A Gown for Gracie, Mauvine and the power of Aniline dyes.

I will continue spoiling my little niece with pretty dresses.

This week I would like to present a none too subtle stunner, a product of the Industrial Revolution. A color unlike the vegetable based dyes favored by the Reformers, Morris would have cringed in horror, my niece will  squeal  with delight.

Dress

United Kingdom 1870-73

Aniline dyed silk, lined with cotton, trimmed with satin and bobbin lace, reinforced with whalebone.

Victoria&Albert Museum

I have long been fascinated and perplexed by the Aniline dyes of the 19th cent., understanding how they stood in sharp contrast to the aesthetics of the Reform movements, I was still drawn to their brazen beauty. Magenta I understood to be a color that was wholly 19th century. As curious as I was I never explored the topic until this evening. In 1856 A British chemist, William Perkins accidently discovered Mauvine, the first of many brilliant aniline colors.

William Henry Perkin

1838-1907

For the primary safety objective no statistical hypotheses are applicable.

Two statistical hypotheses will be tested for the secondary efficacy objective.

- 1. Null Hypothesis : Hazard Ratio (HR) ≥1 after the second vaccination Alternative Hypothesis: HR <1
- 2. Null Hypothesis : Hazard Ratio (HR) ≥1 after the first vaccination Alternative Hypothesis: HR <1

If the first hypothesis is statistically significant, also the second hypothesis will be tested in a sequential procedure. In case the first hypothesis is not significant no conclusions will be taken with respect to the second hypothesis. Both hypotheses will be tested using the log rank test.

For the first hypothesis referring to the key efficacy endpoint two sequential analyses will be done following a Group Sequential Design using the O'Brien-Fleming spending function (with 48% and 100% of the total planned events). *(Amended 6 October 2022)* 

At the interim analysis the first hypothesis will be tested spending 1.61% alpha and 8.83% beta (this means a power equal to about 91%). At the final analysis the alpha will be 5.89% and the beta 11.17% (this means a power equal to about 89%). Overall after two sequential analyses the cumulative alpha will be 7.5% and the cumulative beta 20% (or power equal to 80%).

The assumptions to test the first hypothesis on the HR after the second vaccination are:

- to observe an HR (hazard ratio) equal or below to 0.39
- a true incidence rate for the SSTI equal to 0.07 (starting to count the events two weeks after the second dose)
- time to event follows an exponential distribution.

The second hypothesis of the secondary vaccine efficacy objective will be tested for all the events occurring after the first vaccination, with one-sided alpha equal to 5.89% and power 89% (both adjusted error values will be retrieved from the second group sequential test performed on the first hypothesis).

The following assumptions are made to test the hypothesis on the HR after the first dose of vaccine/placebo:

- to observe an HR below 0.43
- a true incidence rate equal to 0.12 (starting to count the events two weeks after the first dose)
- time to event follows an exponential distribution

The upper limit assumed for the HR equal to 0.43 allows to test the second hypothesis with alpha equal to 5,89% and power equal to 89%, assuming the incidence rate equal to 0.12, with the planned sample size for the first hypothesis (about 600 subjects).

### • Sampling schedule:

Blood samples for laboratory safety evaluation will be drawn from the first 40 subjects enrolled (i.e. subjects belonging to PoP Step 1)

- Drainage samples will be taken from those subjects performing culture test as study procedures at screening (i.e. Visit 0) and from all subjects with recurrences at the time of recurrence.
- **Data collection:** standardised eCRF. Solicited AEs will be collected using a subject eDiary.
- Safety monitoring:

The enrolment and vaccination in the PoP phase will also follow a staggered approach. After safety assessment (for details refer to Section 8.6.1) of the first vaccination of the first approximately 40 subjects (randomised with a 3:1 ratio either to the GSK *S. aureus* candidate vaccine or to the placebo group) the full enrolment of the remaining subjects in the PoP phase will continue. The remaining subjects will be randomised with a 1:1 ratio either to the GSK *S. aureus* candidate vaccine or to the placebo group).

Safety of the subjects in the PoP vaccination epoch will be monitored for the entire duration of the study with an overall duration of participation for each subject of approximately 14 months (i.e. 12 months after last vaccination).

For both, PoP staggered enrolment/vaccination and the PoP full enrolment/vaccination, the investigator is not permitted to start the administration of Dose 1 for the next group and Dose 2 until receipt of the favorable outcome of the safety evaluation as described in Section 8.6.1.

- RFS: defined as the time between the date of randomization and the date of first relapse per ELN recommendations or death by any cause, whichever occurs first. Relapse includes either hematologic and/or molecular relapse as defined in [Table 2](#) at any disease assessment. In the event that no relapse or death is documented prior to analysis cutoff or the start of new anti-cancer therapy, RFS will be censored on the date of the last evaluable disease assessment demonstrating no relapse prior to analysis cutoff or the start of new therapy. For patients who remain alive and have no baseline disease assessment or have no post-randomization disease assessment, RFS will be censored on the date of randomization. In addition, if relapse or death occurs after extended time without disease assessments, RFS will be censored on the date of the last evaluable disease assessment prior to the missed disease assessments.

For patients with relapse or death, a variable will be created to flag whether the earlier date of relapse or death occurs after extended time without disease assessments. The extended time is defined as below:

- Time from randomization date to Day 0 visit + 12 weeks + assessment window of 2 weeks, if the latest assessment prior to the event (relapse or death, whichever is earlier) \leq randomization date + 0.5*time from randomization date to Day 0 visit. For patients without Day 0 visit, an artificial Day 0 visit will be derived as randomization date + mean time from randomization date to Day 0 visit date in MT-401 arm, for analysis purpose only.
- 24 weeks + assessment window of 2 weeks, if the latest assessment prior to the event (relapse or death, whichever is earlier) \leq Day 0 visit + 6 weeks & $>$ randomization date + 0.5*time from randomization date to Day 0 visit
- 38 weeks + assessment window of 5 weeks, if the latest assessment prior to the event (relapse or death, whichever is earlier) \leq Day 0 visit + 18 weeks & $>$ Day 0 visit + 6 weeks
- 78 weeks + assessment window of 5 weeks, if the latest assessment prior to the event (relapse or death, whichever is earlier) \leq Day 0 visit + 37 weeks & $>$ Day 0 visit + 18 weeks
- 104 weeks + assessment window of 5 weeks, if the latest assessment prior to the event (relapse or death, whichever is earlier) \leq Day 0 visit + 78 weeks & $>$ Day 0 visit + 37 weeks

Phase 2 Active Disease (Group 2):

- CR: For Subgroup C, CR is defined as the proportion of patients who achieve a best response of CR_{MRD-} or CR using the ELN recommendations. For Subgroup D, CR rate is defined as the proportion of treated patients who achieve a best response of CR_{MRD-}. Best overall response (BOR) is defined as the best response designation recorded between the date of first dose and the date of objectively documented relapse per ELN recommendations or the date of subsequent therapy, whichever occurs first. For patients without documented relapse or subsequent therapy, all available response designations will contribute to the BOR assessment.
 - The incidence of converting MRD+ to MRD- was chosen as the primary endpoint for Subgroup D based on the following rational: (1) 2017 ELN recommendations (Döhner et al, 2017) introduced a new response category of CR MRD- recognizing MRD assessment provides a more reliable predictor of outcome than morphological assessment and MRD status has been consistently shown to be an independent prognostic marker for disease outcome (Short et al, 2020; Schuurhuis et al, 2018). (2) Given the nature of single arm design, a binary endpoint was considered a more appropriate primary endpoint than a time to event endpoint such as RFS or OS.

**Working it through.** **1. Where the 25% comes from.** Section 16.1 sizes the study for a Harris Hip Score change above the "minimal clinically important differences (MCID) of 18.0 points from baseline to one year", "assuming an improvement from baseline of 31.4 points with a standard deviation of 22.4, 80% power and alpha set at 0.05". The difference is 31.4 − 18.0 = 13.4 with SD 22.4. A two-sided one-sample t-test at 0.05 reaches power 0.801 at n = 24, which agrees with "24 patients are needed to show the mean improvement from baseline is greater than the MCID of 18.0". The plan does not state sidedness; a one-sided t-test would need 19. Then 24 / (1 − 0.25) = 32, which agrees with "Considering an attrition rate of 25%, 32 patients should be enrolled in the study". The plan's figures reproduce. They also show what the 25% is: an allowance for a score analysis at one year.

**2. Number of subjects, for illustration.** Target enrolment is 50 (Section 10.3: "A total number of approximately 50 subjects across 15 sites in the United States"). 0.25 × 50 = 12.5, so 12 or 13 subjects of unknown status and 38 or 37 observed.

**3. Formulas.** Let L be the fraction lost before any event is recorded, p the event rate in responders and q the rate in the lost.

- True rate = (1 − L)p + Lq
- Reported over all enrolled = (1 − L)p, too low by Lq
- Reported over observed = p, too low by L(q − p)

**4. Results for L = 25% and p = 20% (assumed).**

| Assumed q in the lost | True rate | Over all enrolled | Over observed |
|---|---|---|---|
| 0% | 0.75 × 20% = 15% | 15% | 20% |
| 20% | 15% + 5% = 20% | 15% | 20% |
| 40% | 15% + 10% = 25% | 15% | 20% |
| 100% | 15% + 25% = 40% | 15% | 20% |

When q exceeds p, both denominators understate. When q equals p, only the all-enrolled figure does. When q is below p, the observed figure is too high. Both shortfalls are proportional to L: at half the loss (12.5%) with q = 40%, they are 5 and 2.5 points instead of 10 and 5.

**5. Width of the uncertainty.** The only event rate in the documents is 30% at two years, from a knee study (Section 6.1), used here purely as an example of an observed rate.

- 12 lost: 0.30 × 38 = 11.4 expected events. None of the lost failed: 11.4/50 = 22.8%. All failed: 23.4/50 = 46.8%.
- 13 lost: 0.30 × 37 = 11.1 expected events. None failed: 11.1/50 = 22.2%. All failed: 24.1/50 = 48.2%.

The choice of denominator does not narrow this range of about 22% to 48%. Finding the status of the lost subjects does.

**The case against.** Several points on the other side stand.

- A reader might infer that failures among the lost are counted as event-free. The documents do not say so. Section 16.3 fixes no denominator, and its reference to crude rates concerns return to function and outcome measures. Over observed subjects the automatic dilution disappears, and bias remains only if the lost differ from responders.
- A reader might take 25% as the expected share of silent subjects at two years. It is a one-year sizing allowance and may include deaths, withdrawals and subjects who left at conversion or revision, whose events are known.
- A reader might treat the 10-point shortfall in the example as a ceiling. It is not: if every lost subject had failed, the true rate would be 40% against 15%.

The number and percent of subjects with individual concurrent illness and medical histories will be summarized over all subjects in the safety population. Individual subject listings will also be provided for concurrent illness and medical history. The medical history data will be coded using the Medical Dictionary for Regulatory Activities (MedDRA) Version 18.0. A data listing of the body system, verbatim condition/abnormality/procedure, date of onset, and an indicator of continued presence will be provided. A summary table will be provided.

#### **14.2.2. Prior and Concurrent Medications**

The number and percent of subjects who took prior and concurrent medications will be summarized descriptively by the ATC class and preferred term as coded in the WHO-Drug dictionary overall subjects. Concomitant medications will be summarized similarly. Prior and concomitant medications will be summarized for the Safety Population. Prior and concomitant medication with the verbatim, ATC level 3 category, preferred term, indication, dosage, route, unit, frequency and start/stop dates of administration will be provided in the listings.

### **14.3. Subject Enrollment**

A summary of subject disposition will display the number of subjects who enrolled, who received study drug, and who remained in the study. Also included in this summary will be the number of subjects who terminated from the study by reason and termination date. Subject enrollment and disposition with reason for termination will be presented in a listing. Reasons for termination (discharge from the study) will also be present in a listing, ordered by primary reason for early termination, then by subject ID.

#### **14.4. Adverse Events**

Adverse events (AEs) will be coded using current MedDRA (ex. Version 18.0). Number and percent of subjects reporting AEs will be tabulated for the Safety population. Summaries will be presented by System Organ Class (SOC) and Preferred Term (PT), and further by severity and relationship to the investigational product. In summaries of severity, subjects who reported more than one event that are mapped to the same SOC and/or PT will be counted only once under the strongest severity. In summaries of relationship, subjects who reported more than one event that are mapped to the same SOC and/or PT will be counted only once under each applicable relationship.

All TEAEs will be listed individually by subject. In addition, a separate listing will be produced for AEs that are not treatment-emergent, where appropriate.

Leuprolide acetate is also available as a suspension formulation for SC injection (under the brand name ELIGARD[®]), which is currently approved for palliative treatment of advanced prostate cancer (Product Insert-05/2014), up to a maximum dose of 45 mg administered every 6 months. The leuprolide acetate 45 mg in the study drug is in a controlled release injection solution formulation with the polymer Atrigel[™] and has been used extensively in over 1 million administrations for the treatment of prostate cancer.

A scrap of  Mauvine dyed silk, with a letter from Perkin’s son.

As I mentioned, other brassy colors would follow, magenta, chrome yellows, pink and blue, but Mauvine was the first.The Queen started a fashion for the color when she wore it to the Royal Exhibition. So if it is good for her Majesty it is most certainly good enough for my niece Grace.

Victoria

I have much to learn about aniline dyes, the impact they had on the Industrial Revolution, “good” taste, “bad”taste etc.

But until then I plan to purchase the marvelous 1995 film, “Angels and Insects”, directed by Plilip Haas. There are many splendid examples of aniline colored ball gowns, I am eager to relive those moments.

still from “Angels and Insects” 1995

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One Response to “A Gown for Gracie, Mauvine and the power of Aniline dyes.”

  1. Little Miss is finally well enough to explore beauty….poor thing seems to think such treasures are attainable via her father. Stunning!

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